This article details the process of glass enameling and describes a particular punch bowl set (pictured). It originally appeared in the September 1939 issue of American Collector magazine, a publication which ran from 1933-1948 and served antique collectors and dealers.
Overlay or cased glass was a product of the 19th Century. But, although different in technique, it stemmed back, artistically at least, to the colorful enameled glass of the Romans which they first fashioned some two thousand years ago.
This process the Arabs later perfected and the Syrian glass of Damascus and Aleppo presently found its way to Europe where Venetian and, later, Bohemian glassmakers also learned the process. By the 15th and 16th Centuries the latter were fashioning such elaborate and beautiful pieces as the Reichsadlerhumpen, a large beaker enameled with the double-headed eagle of the Holy Roman Empire and the coats of arms of its dependencies. Of Bohemian design and workmanship, it marked the high point in European glass enameling. A fine example, dated 1587, is owned by the Metropolitan Museum of Art and was on display during their exhibition of 5,000 years of glass, held in the fall of 1936.
Glass enameling, however, involved not only the use of many colors but several processes of execution. So by 1820, the Bohemians found a relatively simple way to produce a decorative and pleasing effect by substituting a single color for the many. The process was quite different. But briefly, the steps in its making were as follows:
Over clear or colored glass a contrasting shell was applied while the whole was white hot. Then the glass was annealed, after which it went through a grinding and polishing process whereby a pattern was cut through the outer shell thus revealing the contrasting color beneath. Ruby red, blue, green, canary, and sometimes clear with opaque overlay were used. This lent itself readily to either simple designs or to such elaborate cutting as may be observed in the punch set illustrated.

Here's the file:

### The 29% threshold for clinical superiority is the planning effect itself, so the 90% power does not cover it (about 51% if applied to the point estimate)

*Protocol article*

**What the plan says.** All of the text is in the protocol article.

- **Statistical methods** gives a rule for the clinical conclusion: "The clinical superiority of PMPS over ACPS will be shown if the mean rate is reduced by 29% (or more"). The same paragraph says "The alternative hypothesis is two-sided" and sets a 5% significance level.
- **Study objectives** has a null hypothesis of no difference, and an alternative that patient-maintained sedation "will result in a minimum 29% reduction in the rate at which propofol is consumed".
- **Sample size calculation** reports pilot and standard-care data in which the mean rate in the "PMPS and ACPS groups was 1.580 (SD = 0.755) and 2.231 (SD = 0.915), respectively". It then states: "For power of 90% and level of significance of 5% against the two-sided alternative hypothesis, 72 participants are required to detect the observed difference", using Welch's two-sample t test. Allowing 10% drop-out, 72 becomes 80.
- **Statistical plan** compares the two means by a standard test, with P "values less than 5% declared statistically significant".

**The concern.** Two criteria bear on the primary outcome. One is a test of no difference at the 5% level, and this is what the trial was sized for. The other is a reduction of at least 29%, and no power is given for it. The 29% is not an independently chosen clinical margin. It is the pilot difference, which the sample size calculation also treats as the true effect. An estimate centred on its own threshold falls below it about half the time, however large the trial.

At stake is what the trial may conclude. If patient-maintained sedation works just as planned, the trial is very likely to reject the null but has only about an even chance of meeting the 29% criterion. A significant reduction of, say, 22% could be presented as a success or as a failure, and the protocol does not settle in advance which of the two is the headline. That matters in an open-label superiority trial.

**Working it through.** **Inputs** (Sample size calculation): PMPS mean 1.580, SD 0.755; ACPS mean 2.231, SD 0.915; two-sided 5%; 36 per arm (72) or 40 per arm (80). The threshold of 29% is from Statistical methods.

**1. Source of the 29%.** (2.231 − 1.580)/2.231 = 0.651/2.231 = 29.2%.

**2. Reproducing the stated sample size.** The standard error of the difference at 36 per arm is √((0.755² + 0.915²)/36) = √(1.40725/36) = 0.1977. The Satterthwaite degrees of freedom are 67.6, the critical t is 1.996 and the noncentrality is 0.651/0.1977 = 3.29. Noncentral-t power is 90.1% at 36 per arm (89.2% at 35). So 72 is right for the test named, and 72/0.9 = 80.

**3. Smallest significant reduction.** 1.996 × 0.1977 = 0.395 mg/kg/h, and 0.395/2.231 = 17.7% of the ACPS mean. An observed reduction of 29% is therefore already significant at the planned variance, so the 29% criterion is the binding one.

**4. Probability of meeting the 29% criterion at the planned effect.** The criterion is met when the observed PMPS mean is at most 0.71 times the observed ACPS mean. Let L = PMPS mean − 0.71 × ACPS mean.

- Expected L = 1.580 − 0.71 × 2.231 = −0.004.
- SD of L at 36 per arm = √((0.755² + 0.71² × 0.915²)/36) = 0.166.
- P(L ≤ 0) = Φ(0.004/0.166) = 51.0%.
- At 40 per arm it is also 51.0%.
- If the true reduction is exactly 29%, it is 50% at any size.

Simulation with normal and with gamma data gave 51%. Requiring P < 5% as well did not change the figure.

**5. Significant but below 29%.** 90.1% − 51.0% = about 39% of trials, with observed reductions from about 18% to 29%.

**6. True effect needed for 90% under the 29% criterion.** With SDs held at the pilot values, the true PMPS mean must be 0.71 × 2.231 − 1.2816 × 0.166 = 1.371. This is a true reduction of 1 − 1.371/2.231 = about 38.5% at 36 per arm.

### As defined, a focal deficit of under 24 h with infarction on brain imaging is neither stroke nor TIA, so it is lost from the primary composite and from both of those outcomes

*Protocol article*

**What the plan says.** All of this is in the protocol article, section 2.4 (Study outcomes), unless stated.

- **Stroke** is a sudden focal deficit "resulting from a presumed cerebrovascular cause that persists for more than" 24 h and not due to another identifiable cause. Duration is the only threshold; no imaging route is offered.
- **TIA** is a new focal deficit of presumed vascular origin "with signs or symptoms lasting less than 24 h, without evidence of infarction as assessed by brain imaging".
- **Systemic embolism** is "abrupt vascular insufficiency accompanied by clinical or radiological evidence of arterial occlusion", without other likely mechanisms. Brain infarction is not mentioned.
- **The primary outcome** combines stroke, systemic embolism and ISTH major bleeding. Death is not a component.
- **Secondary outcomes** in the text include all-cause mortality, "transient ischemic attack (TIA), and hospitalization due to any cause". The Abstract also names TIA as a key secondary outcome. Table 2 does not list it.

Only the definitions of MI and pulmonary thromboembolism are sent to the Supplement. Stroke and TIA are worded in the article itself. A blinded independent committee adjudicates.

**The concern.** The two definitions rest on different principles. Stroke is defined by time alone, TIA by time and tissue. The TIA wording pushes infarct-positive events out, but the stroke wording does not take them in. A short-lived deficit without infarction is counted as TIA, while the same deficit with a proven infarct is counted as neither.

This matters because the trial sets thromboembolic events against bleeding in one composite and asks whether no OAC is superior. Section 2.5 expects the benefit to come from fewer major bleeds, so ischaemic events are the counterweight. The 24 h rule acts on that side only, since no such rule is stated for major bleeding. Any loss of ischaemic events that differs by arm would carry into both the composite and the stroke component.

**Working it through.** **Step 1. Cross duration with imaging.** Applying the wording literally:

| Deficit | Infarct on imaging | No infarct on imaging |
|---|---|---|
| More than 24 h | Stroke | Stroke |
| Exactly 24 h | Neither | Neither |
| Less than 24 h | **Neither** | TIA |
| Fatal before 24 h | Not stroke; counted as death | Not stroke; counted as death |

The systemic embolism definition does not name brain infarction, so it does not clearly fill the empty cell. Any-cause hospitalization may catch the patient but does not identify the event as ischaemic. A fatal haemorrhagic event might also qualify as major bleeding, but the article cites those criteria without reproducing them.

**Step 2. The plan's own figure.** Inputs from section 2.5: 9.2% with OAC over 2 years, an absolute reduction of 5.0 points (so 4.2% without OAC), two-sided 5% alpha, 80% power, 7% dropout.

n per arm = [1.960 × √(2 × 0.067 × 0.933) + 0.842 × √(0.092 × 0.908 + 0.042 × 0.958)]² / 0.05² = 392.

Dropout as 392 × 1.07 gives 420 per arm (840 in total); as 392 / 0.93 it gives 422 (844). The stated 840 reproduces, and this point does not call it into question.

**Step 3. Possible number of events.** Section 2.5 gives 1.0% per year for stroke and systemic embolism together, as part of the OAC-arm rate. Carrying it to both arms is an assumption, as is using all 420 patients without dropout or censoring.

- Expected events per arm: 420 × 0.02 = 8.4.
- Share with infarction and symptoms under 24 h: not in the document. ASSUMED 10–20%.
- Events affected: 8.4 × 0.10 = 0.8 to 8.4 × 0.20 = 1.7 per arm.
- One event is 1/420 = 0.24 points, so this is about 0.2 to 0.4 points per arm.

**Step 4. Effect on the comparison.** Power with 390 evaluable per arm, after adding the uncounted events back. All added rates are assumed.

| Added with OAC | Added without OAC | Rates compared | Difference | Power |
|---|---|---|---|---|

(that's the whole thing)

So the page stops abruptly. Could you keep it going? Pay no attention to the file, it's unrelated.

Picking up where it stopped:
The making of overlay glass was not long confined to Bohemia but soon spread to France, England, and America. By 1840 it had supplanted the earlier and richly cut clear glass of Waterford, Bristol, and other English centers. It had color, warmth, was homey and comfortable to live with in its simpler forms, or proudly handsome when it went back to the classic in its more pretentious pieces. In short, its appeal to Victorian tastes was obvious.
American glass-houses made a wide variety of it. Lamps of overlay glass were probably most popular but there were other forms, such as vases, water bottles, and various ornamental pieces. Also houses built between 1860 and 1880 frequently used this two-color glass for the narrow windows on each side and above the main door.
The elaborate punch set shown here was found in New York but was made about seventy-five years ago at either the Baccarat or St. Louis glassworks in France. It is nothing to balance lightly on one hand. The clear glass tray with cut-glass star measures 27 1/2 inches and weighs 37 pounds; the punch bowl which is 18 1/2 inches in diameter weighs 19 pounds and its cover 9 3/4 pounds. All of which, not counting the fourteen glasses left out of an original twenty-four, brings the whole close to 56 pounds.
Although its proportions and size suggest the easy hospitality of the Victorian age and its New York custom of New Year calls, the decorative detail is in the classic manner. The color employed in the overlay is indigo blue. This shows through the Bacchante design that decorates punch bowl and goblets and the border of the tray.
Other details showing nicety of workmanship are the cut pineapple finial of the cover, the ladle with silver bowl and glass handle, and the beautifully formed stems of clear glass in the goblets. In fact, the whole set is a most skillful combination of overlay and clear glass cutting. It emphasizes the fact that French craftsmen could and did bend their skill to other objects than the exquisite stained glass windows for which they are justly famous.
This article originally appeared in American Collector magazine, a publication which ran from 1933-1948 and served antique collectors and dealers.